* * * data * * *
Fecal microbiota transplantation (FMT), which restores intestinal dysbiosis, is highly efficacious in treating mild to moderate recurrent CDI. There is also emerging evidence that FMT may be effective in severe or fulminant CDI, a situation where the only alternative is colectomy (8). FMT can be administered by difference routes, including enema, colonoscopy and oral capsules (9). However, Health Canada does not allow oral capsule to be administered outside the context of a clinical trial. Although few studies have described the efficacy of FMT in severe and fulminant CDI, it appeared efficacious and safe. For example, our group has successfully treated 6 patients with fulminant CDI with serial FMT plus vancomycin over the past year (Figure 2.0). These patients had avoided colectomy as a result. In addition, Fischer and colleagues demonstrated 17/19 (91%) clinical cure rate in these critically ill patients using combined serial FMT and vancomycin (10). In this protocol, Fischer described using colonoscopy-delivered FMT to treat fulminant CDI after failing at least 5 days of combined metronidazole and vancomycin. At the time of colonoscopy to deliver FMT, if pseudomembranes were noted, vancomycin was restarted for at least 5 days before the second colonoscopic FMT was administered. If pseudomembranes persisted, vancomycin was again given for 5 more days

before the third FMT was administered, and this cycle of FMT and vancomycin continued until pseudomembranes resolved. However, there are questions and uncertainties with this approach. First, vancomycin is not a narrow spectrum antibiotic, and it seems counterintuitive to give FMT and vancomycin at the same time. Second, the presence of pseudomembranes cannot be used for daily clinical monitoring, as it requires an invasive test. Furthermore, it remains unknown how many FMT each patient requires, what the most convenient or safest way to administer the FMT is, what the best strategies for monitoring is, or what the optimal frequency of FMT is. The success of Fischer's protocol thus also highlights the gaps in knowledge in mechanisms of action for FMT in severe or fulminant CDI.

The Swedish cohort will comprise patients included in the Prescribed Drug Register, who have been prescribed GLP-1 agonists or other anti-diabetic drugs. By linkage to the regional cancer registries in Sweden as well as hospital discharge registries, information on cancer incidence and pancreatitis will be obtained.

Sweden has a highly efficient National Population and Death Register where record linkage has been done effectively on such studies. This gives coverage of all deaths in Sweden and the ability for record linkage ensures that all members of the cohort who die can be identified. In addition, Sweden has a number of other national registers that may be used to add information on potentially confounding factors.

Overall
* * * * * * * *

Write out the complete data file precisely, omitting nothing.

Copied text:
Fecal microbiota transplantation (FMT), which restores intestinal dysbiosis, is highly efficacious in treating mild to moderate recurrent CDI. There is also emerging evidence that FMT may be effective in severe or fulminant CDI, a situation where the only alternative is colectomy (8). FMT can be administered by difference routes, including enema, colonoscopy and oral capsules (9). However, Health Canada does not allow oral capsule to be administered outside the context of a clinical trial. Although few studies have described the efficacy of FMT in severe and fulminant CDI, it appeared efficacious and safe. For example, our group has successfully treated 6 patients with fulminant CDI with serial FMT plus vancomycin over the past year (Figure 2.0). These patients had avoided colectomy as a result. In addition, Fischer and colleagues demonstrated 17/19 (91%) clinical cure rate in these critically ill patients using combined serial FMT and vancomycin (10). In this protocol, Fischer described using colonoscopy-delivered FMT to treat fulminant CDI after failing at least 5 days of combined metronidazole and vancomycin. At the time of colonoscopy to deliver FMT, if pseudomembranes were noted, vancomycin was restarted for at least 5 days before the second colonoscopic FMT was administered. If pseudomembranes persisted, vancomycin was again given for 5 more days

before the third FMT was administered, and this cycle of FMT and vancomycin continued until pseudomembranes resolved. However, there are questions and uncertainties with this approach. First, vancomycin is not a narrow spectrum antibiotic, and it seems counterintuitive to give FMT and vancomycin at the same time. Second, the presence of pseudomembranes cannot be used for daily clinical monitoring, as it requires an invasive test. Furthermore, it remains unknown how many FMT each patient requires, what the most convenient or safest way to administer the FMT is, what the best strategies for monitoring is, or what the optimal frequency of FMT is. The success of Fischer's protocol thus also highlights the gaps in knowledge in mechanisms of action for FMT in severe or fulminant CDI.

The Swedish cohort will comprise patients included in the Prescribed Drug Register, who have been prescribed GLP-1 agonists or other anti-diabetic drugs. By linkage to the regional cancer registries in Sweden as well as hospital discharge registries, information on cancer incidence and pancreatitis will be obtained.

Sweden has a highly efficient National Population and Death Register where record linkage has been done effectively on such studies. This gives coverage of all deaths in Sweden and the ability for record linkage ensures that all members of the cohort who die can be identified. In addition, Sweden has a number of other national registers that may be used to add information on potentially confounding factors.

Overall